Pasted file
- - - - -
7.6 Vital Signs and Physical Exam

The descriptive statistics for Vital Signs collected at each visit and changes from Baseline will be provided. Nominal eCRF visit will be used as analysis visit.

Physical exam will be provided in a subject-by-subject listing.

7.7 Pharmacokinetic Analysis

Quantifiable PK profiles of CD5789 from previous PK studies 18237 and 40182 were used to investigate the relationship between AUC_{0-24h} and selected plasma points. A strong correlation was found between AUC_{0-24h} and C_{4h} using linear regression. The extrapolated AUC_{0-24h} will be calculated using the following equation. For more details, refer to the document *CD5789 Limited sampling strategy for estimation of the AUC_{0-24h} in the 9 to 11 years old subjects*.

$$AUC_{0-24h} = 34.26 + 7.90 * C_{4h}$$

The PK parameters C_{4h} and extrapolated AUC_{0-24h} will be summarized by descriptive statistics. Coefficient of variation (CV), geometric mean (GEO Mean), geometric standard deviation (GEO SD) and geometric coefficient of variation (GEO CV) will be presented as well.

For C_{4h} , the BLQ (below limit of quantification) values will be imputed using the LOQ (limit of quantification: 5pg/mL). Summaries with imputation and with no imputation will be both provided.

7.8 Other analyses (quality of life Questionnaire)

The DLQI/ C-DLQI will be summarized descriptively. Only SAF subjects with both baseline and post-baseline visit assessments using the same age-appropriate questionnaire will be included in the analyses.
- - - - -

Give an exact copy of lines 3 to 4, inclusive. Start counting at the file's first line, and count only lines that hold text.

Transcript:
Physical exam will be provided in a subject-by-subject listing.

7.7 Pharmacokinetic Analysis